What Is Disability?

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We are all familiar with the idea that some persons are disabled. But what is disability? What makes it such that a condition–physical, cognitive, psychological–is a disability, rather than, say, a disease or illness? Is disability always and intrinsically bad? Are disabilities things to be cured? Might disabilities be merely ways of being different? And what role should the testimony and experiences of disabled persons play in addressing these questions?

In The Minority Body: A Theory of Disability (Oxford University Press, 2016) Elizabeth Barnes argues that, at least for a range of physical conditions characterized as disabilities, disabilities are merely ways in which bodies can be different, not ways of their being intrinsically badly off. She argues that this view of disability as mere difference has important implications for broader moral and social issues concerning disabled persons; she also argues that her view is better able to respect the experiences and testimony of disabled persons.

Listen to Elizabeth Barnes discuss The Minority Body on the New Books in Philosophy podcast

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...Because almost all of us will experience disability sometime in our lives, having to navigate one early in life can be a great advantage. Because I was born with six fingers altogether and one quite short arm, I learned to get through the world with the body I had from the beginning. Such a misfit between body and world can be an occasion for resourcefulness. Although I certainly recognized that the world was built for what I call the fully fingered, not for my body, I never experienced a sense of losing capacity, and adapted quite readily, engaging with the world in my preferred way and developing practical workarounds for the life demands my body did not meet. (I used talk-to-text technology to write this essay, for example.)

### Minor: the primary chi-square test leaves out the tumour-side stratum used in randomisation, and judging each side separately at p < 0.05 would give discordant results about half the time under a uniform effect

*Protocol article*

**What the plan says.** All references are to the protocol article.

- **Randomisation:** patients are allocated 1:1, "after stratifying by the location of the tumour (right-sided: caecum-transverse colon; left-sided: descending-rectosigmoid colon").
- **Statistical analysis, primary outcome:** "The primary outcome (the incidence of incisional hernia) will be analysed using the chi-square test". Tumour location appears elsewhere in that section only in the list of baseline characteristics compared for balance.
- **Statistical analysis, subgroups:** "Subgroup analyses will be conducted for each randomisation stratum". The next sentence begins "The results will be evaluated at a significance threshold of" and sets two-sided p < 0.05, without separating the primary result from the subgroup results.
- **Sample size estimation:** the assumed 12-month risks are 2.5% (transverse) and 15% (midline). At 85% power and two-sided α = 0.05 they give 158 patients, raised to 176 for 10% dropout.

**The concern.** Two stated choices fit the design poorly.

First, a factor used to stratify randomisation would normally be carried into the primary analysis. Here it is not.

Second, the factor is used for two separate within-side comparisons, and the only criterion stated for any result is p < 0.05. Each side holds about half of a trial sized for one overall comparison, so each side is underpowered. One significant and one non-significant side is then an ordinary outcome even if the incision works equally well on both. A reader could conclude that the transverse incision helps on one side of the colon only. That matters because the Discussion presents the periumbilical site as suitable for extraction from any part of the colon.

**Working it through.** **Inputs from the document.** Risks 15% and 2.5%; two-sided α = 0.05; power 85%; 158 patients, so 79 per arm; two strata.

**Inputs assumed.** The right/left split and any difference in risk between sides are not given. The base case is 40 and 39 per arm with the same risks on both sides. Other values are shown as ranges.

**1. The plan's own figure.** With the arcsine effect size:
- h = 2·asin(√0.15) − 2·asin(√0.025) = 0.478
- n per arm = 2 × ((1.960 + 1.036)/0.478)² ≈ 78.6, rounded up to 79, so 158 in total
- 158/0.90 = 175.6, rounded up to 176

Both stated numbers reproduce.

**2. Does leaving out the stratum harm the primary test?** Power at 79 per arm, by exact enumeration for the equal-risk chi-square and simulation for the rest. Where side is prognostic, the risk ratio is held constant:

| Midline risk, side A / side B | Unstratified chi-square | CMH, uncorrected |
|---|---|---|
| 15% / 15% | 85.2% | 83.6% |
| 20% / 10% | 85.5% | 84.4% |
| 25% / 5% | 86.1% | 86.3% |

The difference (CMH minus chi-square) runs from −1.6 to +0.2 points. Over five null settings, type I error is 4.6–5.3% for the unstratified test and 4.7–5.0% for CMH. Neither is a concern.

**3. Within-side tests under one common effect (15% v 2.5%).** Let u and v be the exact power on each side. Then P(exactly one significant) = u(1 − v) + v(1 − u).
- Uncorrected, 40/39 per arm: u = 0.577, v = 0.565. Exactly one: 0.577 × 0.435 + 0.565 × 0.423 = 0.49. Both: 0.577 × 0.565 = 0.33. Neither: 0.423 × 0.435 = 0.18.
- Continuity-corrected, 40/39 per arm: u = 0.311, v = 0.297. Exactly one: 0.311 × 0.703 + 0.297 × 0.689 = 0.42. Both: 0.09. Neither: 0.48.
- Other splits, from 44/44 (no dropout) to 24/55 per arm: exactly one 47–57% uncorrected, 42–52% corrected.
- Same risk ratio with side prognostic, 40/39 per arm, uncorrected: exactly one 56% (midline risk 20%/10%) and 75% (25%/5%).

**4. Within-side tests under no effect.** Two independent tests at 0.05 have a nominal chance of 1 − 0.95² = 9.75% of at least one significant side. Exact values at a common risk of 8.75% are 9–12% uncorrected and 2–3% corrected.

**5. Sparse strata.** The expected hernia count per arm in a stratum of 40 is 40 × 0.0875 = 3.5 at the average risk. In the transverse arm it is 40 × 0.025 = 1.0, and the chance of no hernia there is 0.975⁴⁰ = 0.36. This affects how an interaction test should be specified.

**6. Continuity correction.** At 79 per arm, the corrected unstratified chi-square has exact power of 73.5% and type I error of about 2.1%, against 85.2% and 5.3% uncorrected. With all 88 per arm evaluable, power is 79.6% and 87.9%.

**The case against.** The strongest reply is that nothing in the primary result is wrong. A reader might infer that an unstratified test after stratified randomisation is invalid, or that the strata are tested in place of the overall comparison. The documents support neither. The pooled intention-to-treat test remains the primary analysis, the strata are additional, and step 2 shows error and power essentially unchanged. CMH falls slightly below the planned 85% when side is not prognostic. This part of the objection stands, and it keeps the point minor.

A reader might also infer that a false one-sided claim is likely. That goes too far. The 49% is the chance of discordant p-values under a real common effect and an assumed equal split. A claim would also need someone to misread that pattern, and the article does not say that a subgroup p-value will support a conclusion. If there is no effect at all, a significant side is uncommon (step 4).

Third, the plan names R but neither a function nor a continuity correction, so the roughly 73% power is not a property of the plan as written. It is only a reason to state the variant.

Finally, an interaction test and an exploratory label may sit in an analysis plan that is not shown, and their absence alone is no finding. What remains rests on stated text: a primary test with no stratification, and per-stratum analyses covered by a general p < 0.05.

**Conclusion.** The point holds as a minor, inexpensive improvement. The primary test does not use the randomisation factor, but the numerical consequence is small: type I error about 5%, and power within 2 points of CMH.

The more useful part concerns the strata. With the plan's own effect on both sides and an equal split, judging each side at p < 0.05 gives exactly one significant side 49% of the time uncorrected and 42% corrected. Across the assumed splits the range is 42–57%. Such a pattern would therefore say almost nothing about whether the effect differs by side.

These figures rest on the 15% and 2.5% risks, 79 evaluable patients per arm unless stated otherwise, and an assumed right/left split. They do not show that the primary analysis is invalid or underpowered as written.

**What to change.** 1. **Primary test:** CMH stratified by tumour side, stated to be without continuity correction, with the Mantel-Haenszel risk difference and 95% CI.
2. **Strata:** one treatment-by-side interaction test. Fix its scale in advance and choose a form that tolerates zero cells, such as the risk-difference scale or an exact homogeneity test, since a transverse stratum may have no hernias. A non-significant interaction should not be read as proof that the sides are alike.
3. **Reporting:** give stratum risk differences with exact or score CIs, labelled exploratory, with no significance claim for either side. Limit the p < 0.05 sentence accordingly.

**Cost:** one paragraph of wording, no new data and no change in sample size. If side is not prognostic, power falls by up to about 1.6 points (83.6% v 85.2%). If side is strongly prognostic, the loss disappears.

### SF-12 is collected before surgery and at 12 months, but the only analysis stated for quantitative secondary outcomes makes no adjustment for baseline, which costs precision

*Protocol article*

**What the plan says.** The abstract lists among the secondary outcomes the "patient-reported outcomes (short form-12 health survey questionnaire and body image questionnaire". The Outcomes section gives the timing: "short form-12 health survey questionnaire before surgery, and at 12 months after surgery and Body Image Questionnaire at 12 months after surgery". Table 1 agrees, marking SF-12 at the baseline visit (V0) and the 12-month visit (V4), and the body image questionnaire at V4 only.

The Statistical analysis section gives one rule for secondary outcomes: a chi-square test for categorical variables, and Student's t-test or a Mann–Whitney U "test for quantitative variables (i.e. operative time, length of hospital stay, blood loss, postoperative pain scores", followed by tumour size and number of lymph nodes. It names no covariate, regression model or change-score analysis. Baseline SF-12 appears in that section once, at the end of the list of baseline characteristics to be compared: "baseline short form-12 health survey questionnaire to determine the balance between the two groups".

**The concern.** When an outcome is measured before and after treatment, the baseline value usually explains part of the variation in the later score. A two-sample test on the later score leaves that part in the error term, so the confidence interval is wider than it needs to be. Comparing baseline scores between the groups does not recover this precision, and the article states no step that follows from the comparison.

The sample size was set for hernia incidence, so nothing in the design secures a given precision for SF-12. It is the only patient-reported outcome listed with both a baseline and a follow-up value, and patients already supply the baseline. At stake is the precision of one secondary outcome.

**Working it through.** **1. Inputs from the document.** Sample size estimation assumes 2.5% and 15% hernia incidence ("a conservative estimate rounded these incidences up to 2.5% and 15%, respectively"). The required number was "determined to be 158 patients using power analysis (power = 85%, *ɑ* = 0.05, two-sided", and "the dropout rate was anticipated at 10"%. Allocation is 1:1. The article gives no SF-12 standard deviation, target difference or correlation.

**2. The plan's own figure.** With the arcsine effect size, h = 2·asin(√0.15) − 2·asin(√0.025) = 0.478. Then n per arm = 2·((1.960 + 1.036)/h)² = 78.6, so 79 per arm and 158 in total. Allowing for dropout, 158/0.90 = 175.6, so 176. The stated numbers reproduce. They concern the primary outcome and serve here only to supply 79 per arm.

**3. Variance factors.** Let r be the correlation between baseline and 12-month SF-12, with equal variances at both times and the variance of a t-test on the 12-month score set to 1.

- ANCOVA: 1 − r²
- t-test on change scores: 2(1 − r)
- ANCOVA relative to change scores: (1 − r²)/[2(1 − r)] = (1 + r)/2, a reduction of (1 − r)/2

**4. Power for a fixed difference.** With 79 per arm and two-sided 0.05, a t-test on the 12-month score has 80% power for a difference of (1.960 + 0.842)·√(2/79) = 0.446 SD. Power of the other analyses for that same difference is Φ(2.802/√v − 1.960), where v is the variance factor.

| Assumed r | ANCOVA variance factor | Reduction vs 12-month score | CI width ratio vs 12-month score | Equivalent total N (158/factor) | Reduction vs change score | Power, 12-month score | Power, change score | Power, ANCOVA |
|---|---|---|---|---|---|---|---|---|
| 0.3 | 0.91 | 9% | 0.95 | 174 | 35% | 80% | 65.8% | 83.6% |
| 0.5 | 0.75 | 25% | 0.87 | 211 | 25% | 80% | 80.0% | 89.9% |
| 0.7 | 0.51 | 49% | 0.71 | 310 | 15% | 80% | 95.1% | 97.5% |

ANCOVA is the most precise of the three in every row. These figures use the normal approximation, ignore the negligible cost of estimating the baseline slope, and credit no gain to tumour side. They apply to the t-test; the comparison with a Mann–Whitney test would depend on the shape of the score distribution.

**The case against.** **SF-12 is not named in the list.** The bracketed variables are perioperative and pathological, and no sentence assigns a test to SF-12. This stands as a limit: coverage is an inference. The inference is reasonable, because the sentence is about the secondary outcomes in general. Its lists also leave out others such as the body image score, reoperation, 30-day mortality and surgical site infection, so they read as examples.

Still, most Americans don’t know how to be disabled. Few of us can imagine living with a disability or using the technologies that disabled people often need. Since most of us are not born into disability but enter into it as we travel through life, we don’t get acculturated the way most of us do in our race or gender. Yet disability, like any challenge or limitation, is fundamental to being human — a part of every life. Clearly, the border between “us” and “them” is fragile. We just might be better off preparing for disability than fleeing from it...

Continue reading Rosemarie Garland-Thompson's article: Becoming Disabled

Further Reading

The definition of disability is highly contentious for several reasons. First, it is only in the past century that the term “disability” has been used to refer to a distinct class of people. Historically, “disability” has been used either as a synonym for “inability” or as a reference to legally imposed limitations on rights and powers. Indeed, as late as 2006, the Oxford English Dictionary recognized only these two senses of the term (Boorse, 2010). As a result, it is hard to settle questions about the meaning of “disability” by appeal to intuitions, since intuitions may be confused by the interplay between older, ordinary-language definitions and newer, specialized ones.

Second, many different characteristics are considered disabilities. Paraplegia, deafness, blindness, diabetes, autism, epilepsy, depression, and HIV have all been classified as “disabilities.” The term covers such diverse conditions as the congenital absence or adventitious loss of a limb or a sensory function; progressive neurological conditions like multiple sclerosis; chronic diseases like arteriosclerosis; the inability or limited ability to perform such cognitive functions as remembering faces or calculating sums; and psychiatric disorders like schizophrenia and bipolar disorder. There seems to be little about the functional or experiential states of people with these various conditions to justify a common concept; indeed, there is at least as much variation among “disabled” people with respect to their experiences and bodily states as there is among people who lack disabilities. Indeed, some have questioned, in part because of this variation, whether the concept of disability can do much philosophical work...

Continue reading the Stanford Encyclopedia of Philosophy article: Disability: Definitions, Models, Experience by Wasserman et al.

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